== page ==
Tucked in the center of a community that has been battling drugs and violence for generations shines a block filled with hope and love.
As of March 23 of this year, the Kensington section of Philadelphia falls in the top five neighborhoods with the highest crime activity with 1,250 recorded crimes thus far, as stated by PEW Research’s “Philadelphia 2013; State of the City,” The same study shows that 23.2 percent of the neighborhood’s residents are living in poverty.
Lying beneath the El along the 2400 block of Kensington Avenue between York and Cumberland Streets is a cluster of resources for individuals and families looking to escape the darkness brewing a few blocks away. The various organizations operate through donations, faith and a sense of humanity that seems to gleam with hope as they form a support system for each other and the neighborhood.
Saint Francis Inn
St. Francis Inn took the place of an abandon bar on the corner of Kensington Avenue and Hagert Street December 1979 and has been serving the community with hot meals, a place to sleep and an open door ever since. The Inn is staffed with friars, sisters, lay members and volunteers that come from around the country to help those struggling within the community.
Operating solely off donations, the Inn serves 10 hot meals a week with as many as four hundred served in a day. They also hand out toiletries, clothing and prayer services in the chapel in the second floor of their building.
Bernie Ray, a chef for St. Francis who was once an addict who used the resources provided by the block states that “a lot of the children around here wouldn’t get the nourishment [they need] if this place and places like across the street [Cast Your Cares] weren’t here.”
The Last Stop
Standing across the street from St. Francis Inn at 2440 Kensington Avenue, the Last Stop Club House exists as a recovery house underneath the El. The letters NA and AA painted on a yellow building stand as a welcome flag for anyone looking to get sober, no matter their condition.
Owner Eddie Zampitella started the Last Stop in 2001 after overcoming addiction and wishing to share his sobriety with the neighborhood and aid them in their own quests.
The Last Stop uses two nearby buildings on the block as housing for both men and women looking to crash and get sober. Various times throughout the day people line the wooden benches for meetings and work together to find a light in the darkness that the surrounding neighborhood perpetuates. Those staying at the Last Stop take advantage of the resources along the 2400 block of Kensington Avenue and many credit them to their success with obtaining sobriety.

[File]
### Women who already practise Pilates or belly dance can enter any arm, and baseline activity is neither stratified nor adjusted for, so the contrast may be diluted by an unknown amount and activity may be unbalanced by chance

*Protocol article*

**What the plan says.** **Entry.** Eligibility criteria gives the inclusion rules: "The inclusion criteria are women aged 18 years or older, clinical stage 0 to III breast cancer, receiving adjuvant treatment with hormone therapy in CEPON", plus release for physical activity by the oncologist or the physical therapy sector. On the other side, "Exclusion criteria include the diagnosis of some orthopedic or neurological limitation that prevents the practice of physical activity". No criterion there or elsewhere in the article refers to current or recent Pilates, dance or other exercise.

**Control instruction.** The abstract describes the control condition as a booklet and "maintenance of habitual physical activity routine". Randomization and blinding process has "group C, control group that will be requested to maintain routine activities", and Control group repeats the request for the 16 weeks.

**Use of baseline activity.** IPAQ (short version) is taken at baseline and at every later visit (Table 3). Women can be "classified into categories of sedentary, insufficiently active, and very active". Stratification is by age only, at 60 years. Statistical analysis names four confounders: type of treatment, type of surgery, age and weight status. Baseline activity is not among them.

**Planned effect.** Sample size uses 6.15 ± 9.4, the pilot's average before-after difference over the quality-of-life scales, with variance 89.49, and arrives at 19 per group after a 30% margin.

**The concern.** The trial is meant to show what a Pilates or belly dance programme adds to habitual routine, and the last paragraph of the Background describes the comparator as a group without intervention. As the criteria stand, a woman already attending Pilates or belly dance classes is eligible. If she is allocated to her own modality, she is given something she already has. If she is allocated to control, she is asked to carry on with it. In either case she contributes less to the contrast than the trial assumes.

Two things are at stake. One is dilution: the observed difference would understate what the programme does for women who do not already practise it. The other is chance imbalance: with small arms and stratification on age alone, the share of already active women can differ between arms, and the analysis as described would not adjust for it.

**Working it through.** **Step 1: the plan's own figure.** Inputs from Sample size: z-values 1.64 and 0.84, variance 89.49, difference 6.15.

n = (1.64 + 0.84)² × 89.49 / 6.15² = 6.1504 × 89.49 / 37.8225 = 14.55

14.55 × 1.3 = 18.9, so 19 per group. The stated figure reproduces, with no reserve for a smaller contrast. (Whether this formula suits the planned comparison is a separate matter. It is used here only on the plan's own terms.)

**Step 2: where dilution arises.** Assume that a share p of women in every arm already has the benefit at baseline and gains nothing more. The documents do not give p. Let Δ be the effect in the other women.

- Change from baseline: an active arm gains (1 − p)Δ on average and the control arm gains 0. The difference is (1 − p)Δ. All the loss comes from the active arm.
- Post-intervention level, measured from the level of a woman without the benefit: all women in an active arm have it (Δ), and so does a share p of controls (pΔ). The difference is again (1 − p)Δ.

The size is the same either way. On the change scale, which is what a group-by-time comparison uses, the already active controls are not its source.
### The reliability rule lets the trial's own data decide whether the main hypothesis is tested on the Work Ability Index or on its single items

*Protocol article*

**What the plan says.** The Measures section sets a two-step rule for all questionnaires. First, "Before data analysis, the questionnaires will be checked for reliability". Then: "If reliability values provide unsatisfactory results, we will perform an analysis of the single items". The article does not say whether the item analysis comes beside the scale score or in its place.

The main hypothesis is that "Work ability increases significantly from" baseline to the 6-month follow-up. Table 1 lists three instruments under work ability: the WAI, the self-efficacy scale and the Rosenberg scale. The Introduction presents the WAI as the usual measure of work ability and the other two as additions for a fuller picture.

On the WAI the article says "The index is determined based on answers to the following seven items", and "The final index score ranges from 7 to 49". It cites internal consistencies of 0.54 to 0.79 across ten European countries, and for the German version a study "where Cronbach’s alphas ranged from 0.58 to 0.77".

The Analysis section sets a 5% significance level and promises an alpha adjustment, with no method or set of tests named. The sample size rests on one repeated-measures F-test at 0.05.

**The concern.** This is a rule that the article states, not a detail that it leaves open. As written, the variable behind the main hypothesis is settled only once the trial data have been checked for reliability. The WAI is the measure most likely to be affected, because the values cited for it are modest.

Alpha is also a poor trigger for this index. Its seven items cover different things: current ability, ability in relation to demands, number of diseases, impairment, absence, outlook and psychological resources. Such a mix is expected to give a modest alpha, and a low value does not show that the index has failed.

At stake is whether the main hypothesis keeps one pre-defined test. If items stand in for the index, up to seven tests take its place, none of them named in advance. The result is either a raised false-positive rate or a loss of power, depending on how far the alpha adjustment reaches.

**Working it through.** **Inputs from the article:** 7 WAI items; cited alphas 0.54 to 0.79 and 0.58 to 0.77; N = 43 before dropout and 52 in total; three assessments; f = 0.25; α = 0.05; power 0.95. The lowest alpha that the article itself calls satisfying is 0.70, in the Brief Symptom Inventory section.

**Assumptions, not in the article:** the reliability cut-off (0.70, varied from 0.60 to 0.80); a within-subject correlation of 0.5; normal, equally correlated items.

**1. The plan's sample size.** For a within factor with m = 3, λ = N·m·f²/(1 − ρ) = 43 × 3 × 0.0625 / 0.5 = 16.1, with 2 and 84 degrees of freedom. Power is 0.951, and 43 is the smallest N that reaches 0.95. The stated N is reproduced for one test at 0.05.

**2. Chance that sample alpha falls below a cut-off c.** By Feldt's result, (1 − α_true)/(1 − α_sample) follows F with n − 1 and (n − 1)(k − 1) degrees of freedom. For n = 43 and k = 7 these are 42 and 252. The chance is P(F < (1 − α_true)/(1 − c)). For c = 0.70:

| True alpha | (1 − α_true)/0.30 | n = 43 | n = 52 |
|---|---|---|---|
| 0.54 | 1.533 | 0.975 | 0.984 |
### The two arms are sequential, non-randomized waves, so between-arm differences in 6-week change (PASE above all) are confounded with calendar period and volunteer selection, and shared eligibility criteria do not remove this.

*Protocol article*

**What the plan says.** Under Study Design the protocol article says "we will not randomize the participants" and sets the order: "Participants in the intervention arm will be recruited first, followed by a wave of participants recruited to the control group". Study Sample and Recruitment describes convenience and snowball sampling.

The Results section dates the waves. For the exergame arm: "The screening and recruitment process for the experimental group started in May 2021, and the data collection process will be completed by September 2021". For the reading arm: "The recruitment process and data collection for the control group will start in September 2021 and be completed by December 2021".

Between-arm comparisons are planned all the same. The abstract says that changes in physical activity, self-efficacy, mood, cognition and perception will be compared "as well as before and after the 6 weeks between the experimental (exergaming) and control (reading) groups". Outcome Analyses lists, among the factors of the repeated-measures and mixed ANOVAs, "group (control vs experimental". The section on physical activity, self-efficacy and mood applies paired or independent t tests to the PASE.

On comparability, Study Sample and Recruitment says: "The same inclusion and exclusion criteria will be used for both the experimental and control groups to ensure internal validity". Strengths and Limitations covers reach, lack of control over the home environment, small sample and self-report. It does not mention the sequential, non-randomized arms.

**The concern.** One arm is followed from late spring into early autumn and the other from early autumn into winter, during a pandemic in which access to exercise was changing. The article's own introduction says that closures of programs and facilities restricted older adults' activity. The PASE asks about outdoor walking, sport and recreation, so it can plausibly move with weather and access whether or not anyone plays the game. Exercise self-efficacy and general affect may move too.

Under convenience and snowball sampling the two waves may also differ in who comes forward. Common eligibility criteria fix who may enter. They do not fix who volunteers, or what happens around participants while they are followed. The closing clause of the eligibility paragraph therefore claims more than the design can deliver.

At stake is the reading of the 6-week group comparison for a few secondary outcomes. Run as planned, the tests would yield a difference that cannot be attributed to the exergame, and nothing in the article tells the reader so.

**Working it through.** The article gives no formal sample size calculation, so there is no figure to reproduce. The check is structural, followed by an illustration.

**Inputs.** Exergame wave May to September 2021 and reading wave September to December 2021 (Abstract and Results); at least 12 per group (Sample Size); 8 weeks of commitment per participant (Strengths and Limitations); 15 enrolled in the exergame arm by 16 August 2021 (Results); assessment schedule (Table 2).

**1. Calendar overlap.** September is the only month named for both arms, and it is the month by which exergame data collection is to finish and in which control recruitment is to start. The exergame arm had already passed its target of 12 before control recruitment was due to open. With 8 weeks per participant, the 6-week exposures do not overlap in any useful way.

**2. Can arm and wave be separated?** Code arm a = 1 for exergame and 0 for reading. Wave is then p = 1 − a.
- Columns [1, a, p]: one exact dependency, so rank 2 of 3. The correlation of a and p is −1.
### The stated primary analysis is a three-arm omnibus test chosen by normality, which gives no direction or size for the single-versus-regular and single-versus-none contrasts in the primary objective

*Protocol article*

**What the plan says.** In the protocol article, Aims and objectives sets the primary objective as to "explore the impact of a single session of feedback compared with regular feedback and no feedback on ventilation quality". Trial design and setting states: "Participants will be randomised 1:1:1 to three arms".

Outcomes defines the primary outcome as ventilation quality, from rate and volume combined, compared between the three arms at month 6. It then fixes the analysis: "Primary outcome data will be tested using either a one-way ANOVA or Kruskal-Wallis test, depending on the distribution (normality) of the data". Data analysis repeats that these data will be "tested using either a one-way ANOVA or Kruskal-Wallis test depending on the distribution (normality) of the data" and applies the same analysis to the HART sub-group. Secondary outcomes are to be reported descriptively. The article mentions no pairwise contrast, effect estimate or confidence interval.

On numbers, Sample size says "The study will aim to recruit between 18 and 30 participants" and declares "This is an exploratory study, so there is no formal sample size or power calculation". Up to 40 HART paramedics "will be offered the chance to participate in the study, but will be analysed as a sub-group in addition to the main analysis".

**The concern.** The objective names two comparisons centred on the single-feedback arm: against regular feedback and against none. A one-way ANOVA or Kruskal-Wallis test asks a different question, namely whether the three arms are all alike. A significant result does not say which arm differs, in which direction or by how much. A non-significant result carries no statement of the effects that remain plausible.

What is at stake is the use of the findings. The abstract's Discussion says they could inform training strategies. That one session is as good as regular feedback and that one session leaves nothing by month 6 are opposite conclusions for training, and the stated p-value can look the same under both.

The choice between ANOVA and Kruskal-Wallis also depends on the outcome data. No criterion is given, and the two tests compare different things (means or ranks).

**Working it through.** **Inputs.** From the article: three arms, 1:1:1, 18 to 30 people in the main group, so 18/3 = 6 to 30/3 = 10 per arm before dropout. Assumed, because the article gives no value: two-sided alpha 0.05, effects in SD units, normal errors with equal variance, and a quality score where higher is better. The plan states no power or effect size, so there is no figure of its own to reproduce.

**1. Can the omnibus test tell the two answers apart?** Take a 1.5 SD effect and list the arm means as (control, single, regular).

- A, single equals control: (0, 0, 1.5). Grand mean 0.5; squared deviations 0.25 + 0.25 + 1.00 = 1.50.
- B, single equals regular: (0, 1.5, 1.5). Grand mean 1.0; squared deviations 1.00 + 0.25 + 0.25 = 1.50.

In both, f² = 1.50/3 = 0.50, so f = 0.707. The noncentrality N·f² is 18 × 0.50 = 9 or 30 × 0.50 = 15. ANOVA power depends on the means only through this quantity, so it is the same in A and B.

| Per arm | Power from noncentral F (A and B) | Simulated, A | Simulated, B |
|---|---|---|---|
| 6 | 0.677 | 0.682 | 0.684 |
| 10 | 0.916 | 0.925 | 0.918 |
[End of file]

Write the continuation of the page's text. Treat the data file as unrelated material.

Operating through the Twelve Steps and Twelve Traditions, the Last Stop offers addicts and alcoholics a way to become independent of their addictions
“We teach a person how to be an adult, a man, a woman and stop being so selfish,” says Chris Marshall, 37, who used the club house as a path to sobriety.
S.K.A coffee house first opened its doors to the Avenue in August 2011. Started as an outreach effort by Pastor Dan Roth and the Summerfield-Siloam United Methodist Church, S.K.A has had no trouble fitting right into the block.
An acronym for Serving Kensington Avenue, the coffee shop does exactly what its name leads you to believe. Brewing at 2418 Kensington Ave., S.K.A. fuels the neighborhood with caffeine and a quiet place to escape a community that can so commonly be overwhelming. Bookshelves with religious literature and James Patterson novels sit open to the public and a computer area is available to all, as long as it is used for good.
S.K.A. coffee house holds Bible readings throughout the week and karaoke on Friday and Saturday nights which offers everyone the chance “to be a star in front of a supportive crowd,” as stated by their Facebook page.
What resonates most through the coffee house is the sense of love that manager Jimmy G pours onto every passer-by.
Cast Your Cares
At 2438 Kensington Avenue, lines are always stretching from organizer Jim Snider’s front door every week as he fills the hands of over 80 visitors with bags of groceries. Cast Your Cares is a vital part to the operation happening on the block and Snider is a resource within himself, offering drive to the doctor’s office or a steppingstone in the next step to recovery.
When St. Francis Inn isn’t serving a hot meal on weekend afternoons, Cast Your Cares fills the gap by opening up its side gates and allowing the neighborhood to sit down to dinner.
Although the 2400 block of Kensington Ave. has no picket fences or a man in a knit sweater asking for all to be his neighbor, it has a sense of brotherhood that permeates through’ its noisy, cluttered streets.
“Those people who have little hope left in them, or no hope at all, we try to give them hope…” says Marshall of Last Stop, “here we show them there is something different on this block, you can see it out front, too, it’s noticeable.”
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